I once wrote an article about a company that invited a writer and an artist to be on its board of directors, as equal members of the gang, to use their creativity, their ability to think outside the box.
Another time I wrote an article about a business that paid an arts and craftsman to be in the building for a month, to stand by the machines, hang out during coffee breaks, sit in at meetings, and then suggest possible changes. The management thought they were ahead of time and that in the future every large corporation would have an in-house artist.
A third company employed an artist collective that put together a sculpture in its courtyard. The piece was supposed to embody the corporate soul, thereby creating a stronger sense of “us”.
Culture is treated a little bit like the failed child in the family
During a period of cautious exploration, after the revolutionary times of the 60s and 70s when hordes of cultural workers considered business and industry to be adversaries and enemies.
Jonas Anderson, former head of Sweden’s Foundation for the Culture of the Future, used to talk about the deep fear of contact that survived long into the 80s. You could not get too close, because you would be contaminated, corrupted, misled, seduced by the capitalists, the ones on the other side.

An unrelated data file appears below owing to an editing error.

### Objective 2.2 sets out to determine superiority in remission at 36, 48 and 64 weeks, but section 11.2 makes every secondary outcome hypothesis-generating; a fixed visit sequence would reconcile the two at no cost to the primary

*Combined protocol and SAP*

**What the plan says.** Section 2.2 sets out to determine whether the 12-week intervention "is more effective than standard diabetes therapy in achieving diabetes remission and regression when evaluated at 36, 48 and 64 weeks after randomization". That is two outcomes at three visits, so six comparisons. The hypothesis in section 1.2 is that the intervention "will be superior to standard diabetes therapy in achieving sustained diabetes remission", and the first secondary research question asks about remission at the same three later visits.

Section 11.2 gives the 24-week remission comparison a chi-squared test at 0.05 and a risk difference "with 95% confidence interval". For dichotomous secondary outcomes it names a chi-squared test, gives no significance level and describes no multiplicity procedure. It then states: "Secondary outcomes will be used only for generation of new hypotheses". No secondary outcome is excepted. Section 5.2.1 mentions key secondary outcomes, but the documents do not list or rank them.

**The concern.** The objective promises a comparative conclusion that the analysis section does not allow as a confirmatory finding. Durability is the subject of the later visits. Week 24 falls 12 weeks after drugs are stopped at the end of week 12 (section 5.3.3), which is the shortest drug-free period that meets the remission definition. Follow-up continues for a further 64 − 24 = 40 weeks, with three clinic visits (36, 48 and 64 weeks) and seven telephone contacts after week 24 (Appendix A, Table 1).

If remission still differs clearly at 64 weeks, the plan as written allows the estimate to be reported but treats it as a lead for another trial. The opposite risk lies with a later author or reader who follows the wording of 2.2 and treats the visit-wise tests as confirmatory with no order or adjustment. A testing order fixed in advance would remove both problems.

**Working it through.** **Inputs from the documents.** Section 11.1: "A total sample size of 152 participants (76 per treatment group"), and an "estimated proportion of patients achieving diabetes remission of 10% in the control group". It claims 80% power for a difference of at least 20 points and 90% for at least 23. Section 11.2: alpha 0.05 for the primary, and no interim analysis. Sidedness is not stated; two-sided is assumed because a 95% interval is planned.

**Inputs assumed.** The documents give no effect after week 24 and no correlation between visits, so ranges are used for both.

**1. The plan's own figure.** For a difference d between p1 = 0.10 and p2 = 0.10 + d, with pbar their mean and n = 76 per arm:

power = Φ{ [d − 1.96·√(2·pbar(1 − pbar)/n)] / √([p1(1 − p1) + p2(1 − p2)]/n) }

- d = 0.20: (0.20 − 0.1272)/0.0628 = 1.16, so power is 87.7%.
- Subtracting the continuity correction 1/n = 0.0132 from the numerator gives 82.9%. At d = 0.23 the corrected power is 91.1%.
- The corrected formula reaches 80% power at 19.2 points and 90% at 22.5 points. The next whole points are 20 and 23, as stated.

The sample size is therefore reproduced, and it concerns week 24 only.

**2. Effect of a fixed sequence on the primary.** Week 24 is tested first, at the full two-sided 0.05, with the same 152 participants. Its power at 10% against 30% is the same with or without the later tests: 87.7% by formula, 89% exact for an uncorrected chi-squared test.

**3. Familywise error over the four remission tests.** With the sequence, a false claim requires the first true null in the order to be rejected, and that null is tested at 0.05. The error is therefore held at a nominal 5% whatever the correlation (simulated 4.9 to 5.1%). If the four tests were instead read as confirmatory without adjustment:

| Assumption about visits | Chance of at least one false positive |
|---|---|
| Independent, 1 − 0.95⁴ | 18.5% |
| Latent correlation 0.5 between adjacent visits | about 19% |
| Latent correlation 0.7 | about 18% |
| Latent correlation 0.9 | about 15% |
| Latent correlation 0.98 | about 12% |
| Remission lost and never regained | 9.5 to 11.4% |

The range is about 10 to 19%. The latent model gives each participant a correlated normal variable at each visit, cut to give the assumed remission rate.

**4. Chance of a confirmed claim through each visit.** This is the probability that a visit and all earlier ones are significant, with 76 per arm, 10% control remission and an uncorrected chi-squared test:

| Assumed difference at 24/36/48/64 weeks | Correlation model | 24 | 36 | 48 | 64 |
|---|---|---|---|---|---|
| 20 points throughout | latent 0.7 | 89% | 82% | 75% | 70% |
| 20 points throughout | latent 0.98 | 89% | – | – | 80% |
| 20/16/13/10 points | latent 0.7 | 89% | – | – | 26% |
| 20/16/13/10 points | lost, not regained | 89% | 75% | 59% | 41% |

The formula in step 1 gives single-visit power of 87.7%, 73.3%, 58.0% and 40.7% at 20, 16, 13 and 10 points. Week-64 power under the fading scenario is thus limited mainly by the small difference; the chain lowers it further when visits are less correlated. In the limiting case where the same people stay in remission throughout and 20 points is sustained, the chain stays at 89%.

That was then, and since then the cultural worker and the corporate executive have edged closer to one another, grown more respect – although it is still far from a love affair – and learnt more about each other, about what can be gained from potential collaboration.
For the cultural worker, it is a question of money, but also about other things; to learn more of how companies work, how you organise and market yourself. For the executive, it is about changing or improving the company’s image, but also about other things; like to be seen in different places or contributing to the greater good.
So how does today’s situation look? A recent report from Kulturbryggan, a Swedish government initiative that hands out SEK25 million annually to various cultural projects, showed that almost a quarter of the awarded grants were matched by a company giving the same amount as the government.
This is an unexpectedly high statistic that bodes well for the future, and shows that business and industry can increasingly contribute to financing the country’s culture. And the Minister of Culture stands in the background looking pleased, because this is the way she wants it to be in the future. The government, county councils and municipalities will spend less on culture; the same applies to the whole of Europe. England has been hit the worst with half a dozen cities cutting their culture budget by half.
In France, crowdfunding is growing in which citizens provide financing, via small online payments, for renovations of cultural buildings.
In Sweden, our Minister of Culture has put her foot down and demanded that business take a much larger responsibility for culture from now on.
Culture is treated a little bit like the failed child in the family. Some of the siblings, like politics and economy, can carry their own weight, one can’t. So who is to pay this time?
It used to be the court, nobility and church that paid for the artists’ work. Nowadays it is the government, rich people, businesses and the community.
“Nonsense, there are other solutions,” says one business owner I know. The cultural workers must learn more about standing on their own two feet. It is called growing up; it is called seeing clearly. In other words, to acknowledge that the easy days are over – for good. Sure, they will never have the same muscles as us, but they can still be much stronger.